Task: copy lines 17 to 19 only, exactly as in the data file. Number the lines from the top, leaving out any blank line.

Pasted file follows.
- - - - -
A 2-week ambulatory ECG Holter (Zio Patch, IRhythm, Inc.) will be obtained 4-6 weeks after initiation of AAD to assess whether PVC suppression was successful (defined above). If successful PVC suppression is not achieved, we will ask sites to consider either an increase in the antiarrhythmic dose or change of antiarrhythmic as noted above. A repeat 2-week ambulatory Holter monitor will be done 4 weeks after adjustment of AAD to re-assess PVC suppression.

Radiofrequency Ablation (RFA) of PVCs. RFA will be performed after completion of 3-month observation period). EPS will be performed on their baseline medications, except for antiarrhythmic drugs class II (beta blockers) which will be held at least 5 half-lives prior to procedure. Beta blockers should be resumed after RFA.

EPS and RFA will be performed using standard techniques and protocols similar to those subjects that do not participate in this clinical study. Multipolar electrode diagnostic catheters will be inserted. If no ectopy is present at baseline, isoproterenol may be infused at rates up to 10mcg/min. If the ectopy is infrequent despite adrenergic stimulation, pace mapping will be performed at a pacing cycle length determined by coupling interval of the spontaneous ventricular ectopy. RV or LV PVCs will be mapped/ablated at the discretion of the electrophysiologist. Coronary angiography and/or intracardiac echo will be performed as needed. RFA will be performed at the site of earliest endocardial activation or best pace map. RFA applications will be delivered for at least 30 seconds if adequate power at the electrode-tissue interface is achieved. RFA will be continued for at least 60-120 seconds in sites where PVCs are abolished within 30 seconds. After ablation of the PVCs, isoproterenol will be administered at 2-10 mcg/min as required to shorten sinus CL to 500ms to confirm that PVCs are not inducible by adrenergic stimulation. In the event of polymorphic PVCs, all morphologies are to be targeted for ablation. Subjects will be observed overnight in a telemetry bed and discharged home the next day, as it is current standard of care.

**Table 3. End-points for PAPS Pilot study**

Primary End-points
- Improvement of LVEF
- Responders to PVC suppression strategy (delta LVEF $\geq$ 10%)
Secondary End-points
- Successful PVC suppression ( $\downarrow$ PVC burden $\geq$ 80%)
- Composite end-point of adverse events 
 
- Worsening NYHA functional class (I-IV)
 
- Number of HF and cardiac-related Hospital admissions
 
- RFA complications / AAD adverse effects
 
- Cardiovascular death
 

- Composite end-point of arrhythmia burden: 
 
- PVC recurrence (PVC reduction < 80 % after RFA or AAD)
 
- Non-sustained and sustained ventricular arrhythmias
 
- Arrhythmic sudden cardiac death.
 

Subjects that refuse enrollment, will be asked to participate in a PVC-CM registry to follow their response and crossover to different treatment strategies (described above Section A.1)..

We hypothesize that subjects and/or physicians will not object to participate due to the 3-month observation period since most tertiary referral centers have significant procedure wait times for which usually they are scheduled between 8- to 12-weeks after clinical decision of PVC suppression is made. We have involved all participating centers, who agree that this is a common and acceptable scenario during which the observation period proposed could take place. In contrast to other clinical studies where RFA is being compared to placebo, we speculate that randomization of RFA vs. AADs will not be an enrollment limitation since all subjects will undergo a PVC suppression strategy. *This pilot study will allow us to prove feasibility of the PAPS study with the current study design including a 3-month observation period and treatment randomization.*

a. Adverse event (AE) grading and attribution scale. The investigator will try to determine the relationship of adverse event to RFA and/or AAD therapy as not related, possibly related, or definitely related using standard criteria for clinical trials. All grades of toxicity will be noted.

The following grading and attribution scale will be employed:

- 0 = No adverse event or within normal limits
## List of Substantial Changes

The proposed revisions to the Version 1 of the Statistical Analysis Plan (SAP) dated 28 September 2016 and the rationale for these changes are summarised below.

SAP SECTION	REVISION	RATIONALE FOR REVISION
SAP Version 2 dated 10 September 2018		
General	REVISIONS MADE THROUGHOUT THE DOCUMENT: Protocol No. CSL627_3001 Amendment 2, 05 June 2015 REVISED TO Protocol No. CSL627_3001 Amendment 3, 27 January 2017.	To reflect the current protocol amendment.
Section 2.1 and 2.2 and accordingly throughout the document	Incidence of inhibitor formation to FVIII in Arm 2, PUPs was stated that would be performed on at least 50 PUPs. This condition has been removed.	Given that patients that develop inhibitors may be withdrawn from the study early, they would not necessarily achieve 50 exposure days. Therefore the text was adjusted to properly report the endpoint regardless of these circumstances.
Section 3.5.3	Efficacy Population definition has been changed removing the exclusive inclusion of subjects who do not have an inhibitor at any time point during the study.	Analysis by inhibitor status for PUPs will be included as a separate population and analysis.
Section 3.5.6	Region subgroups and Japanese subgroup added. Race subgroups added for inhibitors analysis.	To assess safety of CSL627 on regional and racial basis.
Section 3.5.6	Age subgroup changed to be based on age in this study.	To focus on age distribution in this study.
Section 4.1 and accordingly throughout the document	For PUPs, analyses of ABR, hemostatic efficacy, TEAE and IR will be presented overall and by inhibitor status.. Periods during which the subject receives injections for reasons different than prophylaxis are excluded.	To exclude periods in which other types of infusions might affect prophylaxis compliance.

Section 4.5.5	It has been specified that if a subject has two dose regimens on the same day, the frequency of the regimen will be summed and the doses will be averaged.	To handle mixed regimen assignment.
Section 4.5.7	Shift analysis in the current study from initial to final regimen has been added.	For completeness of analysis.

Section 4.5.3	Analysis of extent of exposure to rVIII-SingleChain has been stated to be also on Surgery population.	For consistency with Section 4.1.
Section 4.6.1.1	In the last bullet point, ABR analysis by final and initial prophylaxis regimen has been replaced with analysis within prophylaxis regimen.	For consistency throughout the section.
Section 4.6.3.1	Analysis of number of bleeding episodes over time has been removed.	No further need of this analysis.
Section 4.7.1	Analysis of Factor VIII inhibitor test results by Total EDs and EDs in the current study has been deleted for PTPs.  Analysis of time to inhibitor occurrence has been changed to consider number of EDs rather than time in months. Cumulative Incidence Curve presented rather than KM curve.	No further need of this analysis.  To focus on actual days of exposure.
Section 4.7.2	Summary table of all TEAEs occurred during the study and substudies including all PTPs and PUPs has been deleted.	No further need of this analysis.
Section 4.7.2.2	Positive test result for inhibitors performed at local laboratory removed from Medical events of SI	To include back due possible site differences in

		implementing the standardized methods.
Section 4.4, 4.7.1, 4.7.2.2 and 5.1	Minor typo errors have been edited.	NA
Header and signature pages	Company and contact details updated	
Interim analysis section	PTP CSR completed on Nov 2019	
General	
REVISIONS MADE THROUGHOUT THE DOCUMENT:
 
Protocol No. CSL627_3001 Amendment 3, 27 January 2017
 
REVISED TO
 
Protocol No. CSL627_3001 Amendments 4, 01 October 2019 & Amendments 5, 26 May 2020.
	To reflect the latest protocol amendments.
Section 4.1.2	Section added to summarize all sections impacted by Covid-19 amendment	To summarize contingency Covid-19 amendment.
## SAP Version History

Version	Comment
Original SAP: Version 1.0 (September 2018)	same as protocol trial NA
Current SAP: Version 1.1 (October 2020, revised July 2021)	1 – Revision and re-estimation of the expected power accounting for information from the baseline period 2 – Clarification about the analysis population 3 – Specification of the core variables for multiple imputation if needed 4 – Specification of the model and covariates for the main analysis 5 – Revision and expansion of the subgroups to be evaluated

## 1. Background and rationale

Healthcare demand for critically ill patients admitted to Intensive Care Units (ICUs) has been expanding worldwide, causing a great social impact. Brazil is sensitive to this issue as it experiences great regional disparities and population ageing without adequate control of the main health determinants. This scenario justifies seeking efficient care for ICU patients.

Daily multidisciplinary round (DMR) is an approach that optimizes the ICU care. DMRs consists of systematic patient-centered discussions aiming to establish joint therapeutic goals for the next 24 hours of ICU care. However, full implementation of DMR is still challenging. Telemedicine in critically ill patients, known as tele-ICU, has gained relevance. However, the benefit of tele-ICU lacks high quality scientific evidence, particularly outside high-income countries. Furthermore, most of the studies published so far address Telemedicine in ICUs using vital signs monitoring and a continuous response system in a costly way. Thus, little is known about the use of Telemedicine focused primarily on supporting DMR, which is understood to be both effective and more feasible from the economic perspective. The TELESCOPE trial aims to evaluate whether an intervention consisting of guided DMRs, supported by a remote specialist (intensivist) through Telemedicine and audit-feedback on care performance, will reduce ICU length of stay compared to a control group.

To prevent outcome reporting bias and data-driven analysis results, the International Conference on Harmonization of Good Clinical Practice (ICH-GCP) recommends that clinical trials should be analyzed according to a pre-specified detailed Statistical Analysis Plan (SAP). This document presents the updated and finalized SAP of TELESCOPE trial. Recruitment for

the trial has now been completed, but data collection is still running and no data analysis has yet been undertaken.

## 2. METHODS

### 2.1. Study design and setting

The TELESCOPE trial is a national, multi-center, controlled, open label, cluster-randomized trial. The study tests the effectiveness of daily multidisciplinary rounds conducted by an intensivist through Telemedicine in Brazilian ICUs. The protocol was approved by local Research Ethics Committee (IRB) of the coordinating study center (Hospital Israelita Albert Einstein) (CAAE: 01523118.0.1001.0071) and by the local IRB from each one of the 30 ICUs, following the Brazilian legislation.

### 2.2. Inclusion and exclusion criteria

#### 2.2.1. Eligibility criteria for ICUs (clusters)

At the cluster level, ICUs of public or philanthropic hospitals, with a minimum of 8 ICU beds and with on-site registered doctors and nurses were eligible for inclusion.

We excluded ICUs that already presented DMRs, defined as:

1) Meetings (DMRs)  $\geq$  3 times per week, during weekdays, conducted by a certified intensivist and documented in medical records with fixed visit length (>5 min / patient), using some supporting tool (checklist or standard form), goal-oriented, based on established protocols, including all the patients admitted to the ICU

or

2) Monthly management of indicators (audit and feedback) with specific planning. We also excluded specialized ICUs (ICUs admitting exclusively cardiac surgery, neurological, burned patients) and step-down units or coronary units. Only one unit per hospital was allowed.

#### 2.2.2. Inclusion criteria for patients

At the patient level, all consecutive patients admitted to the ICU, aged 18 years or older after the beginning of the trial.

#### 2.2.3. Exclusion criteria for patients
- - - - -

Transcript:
- Non-sustained and sustained ventricular arrhythmias
 
- Arrhythmic sudden cardiac death.
 

Subjects that refuse enrollment, will be asked to participate in a PVC-CM registry to follow their response and crossover to different treatment strategies (described above Section A.1)..